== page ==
Five more executives fired as Nike confronts workplace harassment
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Nike has dismissed additional executives as it moves to address a workplace culture marred by sexual harassment and bullying, embarrassing a brand that has self-defined around equality and empowerment.
The latest departures, confirmed Wednesday by a Nike spokeswoman, consist of five executives, including one woman, and raise the total departures to around a dozen. This includes former president Trevor Edwards, who had been seen as a CEO in waiting.
Since Edwards’ departure was announced in March, US media reports have chronicled myriad cases in which women were subjected to sexual harassment and often passed up for promotions in a boorish frat-like culture.
The revelations have come amid a broader rethink in US society over gender relations following the downfall of Hollywood mogul Harvey Weinstein and the ensuing #MeToo movement that has toppled numerous figures across business, politics and entertainment.
Remaining Nike brass have said little publicly about the staffing overhaul beyond chief executive Mark Parker’s remarks in March emphasizing the need to address “some behavioral issues” that clashed with Nike’s culture.
“I’m committed to ensure that we have an environment where every Nike employee can have a positive experience and reach their full potential,” Parker said on a March 22 earnings conference call.
The upheaval comes as Nike has experienced sales stagnation in North America, offset in the most recent quarter by a strong performance in China and other overseas markets.
CFRA Research analyst Victor Ahluwalia said it was too soon to know if the problems would further dent North Americans sales, but he predicted the company’s travails could trouble consumers.
Nike’s famous “Just Do It” slogan emphasizes empowerment, as do sponsorships of iconic athletes such as Michael Jordan and Serena Williams.
“The company was viewed as progressive and kind of millennial friendly, so for something like this to happen with a brand that comes with that kind of a message was shocking,” said Ahluwalia.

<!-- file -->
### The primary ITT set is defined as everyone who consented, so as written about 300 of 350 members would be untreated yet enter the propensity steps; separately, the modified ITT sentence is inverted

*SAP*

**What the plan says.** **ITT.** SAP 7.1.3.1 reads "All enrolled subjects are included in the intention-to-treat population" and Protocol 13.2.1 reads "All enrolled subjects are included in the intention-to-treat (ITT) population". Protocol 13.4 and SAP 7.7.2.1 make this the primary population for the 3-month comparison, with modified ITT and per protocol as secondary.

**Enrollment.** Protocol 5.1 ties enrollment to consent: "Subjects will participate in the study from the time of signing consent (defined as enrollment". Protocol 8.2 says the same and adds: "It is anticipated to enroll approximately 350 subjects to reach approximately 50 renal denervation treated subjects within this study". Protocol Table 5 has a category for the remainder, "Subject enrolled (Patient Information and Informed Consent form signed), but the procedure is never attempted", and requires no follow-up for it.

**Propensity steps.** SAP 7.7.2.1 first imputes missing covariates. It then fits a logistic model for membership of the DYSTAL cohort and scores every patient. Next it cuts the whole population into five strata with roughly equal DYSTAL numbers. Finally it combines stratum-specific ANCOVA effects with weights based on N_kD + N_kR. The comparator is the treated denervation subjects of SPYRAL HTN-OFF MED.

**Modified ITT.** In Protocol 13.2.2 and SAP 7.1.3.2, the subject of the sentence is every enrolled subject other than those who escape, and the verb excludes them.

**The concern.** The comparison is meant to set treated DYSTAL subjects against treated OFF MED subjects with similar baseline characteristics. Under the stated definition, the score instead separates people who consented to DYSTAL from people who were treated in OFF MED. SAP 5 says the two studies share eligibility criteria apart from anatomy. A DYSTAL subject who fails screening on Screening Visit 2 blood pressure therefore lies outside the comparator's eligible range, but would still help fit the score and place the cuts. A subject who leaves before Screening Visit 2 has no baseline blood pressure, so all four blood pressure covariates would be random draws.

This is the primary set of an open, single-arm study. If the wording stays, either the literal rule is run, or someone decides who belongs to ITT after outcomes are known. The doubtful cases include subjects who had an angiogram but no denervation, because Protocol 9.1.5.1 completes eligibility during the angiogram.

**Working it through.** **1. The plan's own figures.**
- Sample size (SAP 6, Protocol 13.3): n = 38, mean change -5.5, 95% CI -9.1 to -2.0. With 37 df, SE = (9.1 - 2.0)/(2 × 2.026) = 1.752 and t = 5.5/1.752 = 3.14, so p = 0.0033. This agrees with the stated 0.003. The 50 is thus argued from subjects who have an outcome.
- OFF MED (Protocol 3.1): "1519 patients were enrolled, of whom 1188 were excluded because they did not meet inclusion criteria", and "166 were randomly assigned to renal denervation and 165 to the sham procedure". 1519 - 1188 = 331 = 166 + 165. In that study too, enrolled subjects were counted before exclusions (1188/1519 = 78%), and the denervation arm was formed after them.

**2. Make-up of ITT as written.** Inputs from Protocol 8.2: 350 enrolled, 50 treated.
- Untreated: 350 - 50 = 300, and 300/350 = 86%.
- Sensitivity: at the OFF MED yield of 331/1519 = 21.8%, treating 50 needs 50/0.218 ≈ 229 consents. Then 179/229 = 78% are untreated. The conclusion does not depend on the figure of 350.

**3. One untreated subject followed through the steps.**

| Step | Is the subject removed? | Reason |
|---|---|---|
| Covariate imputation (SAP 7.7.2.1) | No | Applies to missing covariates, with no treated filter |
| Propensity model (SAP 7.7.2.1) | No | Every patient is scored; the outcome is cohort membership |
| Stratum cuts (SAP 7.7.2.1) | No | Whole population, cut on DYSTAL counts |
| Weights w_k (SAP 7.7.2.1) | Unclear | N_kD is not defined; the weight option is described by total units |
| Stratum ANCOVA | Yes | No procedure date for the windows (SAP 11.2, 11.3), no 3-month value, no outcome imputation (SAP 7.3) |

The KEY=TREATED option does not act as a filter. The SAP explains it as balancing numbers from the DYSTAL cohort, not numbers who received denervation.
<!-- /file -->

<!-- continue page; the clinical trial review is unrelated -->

But Ahluwalia praised the company for "being proactive", in contrast to other companies that responded to workplace scandals only after problems publicly surfaced, usually in media reports.
“Clearly work needs to be done and I think it will take time,” Ahluwalia said. “Being proactive does position the company much better for the future.”
“It is just cruelty”
Since Edwards’ departure was announced in March, others to leave have included top executives in digital marketing, diversity and inclusion and Nike basketball.
The housecleaning was spurred by a survey of frustrated female workers in Nike’s Oregon headquarters who polled their peers, finding widespread sexual harassment and discrimination and presenting the data to CEO Parker, according to a New York Times expose.
The Times article also cited women who reported problems ranging from being cursed at by an abusive male boss to excluded from key meetings, and passed up for promotions.
The staff dismissals follow an initial investigation into workplace conduct launched in March, according to a person familiar with the matter.
The latest group of outgoing executives includes Helen Kim, a vice president for North America, whose departure suggested to some experts that Nike’s focus was no longer strictly about addressing sexism but had broadened to countering the problem of bullying.
“The larger problem is the workplace bullying, or as we call it, abusive conduct in the workplace, because that ignores gender boundaries and it ignores race,” said Gary Namie of the Workplace Bullying Institute. “It is just cruelty.”
“Apparently Nike’s workplace culture is a very competitive, aggressive one that may sometimes deteriorate into bullying behaviors and sexual harassment and discrimination,” said David Yamada, a professor at Suffolk University Law School.
“Perhaps the departures signal a core shift in management philosophy and practice for the better, but it’s obviously premature to make that determination.”
Some analysts worry the problems will prevent Nike from reaching a target of $50 billion in annual revenues, compared with $34.4 billion in 2017.
“Any time you see a large group of senior people leave very quickly for any reason, you better hope they have a very strong bench that can step in quickly,” said Sam Poser, analyst at Susquehanna Financial Group.